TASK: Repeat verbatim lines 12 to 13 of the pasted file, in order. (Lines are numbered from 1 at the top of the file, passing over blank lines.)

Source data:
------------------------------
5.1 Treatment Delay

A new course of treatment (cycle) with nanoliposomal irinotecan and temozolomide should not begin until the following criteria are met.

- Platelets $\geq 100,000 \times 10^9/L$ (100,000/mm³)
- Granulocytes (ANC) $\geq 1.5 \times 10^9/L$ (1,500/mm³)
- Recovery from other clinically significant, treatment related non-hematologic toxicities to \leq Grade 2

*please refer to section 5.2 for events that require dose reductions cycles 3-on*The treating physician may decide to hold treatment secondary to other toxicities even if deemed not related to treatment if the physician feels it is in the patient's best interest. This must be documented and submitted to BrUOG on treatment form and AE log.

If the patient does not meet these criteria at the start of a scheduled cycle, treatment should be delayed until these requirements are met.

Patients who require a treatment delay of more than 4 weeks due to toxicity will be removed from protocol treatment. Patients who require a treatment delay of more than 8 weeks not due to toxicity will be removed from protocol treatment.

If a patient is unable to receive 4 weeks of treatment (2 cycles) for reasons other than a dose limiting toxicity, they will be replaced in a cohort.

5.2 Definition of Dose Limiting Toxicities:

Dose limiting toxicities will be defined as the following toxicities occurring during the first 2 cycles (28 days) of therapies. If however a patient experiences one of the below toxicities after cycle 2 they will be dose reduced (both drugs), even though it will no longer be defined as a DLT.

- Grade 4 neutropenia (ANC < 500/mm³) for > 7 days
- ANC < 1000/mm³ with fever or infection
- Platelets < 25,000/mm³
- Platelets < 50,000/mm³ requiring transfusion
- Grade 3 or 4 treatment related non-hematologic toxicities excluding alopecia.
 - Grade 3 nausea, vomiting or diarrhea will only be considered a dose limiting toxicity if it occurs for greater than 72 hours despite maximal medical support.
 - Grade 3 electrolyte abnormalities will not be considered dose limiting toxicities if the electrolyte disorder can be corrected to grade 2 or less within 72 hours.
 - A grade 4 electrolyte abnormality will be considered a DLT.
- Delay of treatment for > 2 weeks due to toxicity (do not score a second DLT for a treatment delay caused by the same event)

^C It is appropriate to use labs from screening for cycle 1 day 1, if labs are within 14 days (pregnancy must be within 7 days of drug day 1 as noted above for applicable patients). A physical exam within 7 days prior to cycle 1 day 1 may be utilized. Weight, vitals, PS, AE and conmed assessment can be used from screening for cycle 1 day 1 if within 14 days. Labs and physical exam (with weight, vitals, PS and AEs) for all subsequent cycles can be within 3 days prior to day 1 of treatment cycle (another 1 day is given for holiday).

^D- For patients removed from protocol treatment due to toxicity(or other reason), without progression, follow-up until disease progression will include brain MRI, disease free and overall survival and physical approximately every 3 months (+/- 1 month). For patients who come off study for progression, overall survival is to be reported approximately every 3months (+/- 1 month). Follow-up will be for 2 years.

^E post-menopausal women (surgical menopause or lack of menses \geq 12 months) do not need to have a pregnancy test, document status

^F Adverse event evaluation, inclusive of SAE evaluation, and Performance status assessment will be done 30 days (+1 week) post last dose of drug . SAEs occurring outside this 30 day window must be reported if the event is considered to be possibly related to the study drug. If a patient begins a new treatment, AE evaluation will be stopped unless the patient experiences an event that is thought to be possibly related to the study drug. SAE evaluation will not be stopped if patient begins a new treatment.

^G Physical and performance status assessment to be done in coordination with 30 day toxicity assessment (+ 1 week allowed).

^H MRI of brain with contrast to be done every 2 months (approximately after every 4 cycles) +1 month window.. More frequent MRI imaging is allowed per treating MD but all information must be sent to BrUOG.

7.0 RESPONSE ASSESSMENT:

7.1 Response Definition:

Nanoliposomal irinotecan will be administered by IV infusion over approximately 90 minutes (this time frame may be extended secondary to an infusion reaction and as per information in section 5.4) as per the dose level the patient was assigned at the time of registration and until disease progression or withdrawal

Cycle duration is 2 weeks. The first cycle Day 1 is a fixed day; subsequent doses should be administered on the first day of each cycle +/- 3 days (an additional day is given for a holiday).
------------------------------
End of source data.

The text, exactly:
- Grade 4 neutropenia (ANC < 500/mm³) for > 7 days
- ANC < 1000/mm³ with fever or infection